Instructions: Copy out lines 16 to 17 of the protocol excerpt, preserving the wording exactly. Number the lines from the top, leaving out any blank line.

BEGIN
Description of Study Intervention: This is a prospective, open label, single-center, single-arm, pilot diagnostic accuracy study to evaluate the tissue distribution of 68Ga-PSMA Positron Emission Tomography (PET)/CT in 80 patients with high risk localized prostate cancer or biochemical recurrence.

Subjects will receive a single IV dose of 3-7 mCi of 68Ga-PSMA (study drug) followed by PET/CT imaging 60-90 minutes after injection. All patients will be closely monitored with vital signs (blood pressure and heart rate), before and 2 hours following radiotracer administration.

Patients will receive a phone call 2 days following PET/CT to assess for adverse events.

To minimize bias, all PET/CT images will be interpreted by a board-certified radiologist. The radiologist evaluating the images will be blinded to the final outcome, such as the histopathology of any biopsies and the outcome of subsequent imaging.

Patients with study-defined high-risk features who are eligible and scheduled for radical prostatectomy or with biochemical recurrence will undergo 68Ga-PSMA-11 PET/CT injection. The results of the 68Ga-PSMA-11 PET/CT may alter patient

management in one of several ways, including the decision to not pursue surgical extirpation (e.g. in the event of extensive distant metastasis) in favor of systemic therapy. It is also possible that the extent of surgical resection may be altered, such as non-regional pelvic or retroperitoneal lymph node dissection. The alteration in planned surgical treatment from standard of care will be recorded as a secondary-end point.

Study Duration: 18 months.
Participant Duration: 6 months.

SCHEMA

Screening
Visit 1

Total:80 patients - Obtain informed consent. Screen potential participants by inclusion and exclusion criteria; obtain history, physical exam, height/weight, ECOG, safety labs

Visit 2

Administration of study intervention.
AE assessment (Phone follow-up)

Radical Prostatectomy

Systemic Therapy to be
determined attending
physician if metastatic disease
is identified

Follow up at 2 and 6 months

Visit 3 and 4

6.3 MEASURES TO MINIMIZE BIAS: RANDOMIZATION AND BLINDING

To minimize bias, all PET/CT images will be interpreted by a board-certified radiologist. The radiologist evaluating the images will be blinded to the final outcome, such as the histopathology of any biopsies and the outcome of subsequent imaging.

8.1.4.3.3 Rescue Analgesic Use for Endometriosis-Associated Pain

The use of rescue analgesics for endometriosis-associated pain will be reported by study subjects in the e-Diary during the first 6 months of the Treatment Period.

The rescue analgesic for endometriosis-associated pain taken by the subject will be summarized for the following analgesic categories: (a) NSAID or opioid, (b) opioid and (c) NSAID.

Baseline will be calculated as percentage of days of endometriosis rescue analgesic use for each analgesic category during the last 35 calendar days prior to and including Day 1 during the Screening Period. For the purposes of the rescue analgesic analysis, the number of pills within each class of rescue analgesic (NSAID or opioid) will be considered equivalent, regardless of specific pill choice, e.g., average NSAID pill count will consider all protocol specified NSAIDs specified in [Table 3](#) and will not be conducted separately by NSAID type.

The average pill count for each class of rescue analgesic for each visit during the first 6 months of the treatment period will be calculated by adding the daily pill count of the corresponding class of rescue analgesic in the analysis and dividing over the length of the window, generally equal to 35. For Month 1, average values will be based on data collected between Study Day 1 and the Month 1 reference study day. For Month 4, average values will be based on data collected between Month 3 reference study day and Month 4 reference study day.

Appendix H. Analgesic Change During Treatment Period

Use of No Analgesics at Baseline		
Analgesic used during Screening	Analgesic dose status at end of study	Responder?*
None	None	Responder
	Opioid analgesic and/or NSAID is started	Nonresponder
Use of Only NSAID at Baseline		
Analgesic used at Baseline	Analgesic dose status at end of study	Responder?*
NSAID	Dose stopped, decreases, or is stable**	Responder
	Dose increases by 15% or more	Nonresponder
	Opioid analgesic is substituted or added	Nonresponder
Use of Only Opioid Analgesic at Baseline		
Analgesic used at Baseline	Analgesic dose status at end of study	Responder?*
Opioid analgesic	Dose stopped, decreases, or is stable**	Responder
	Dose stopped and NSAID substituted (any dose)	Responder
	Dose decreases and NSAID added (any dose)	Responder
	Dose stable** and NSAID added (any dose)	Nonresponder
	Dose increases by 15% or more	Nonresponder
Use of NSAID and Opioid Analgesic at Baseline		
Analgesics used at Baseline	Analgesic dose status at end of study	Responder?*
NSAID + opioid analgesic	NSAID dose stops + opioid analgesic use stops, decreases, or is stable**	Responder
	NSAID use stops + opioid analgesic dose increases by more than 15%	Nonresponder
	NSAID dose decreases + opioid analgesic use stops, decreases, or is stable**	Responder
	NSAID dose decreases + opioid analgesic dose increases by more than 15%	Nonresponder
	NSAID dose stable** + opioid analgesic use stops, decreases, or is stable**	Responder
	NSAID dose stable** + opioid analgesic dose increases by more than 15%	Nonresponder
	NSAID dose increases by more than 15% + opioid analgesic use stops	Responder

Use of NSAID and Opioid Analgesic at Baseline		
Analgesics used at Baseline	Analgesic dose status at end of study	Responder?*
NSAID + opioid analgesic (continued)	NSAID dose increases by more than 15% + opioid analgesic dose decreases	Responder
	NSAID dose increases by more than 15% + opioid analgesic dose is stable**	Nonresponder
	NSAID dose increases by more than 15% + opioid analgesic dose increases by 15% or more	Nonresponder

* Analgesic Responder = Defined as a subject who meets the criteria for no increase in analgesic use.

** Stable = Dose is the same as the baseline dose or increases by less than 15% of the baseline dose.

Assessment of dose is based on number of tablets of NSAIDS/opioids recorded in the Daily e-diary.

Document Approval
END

Radical Prostatectomy

Systemic Therapy to be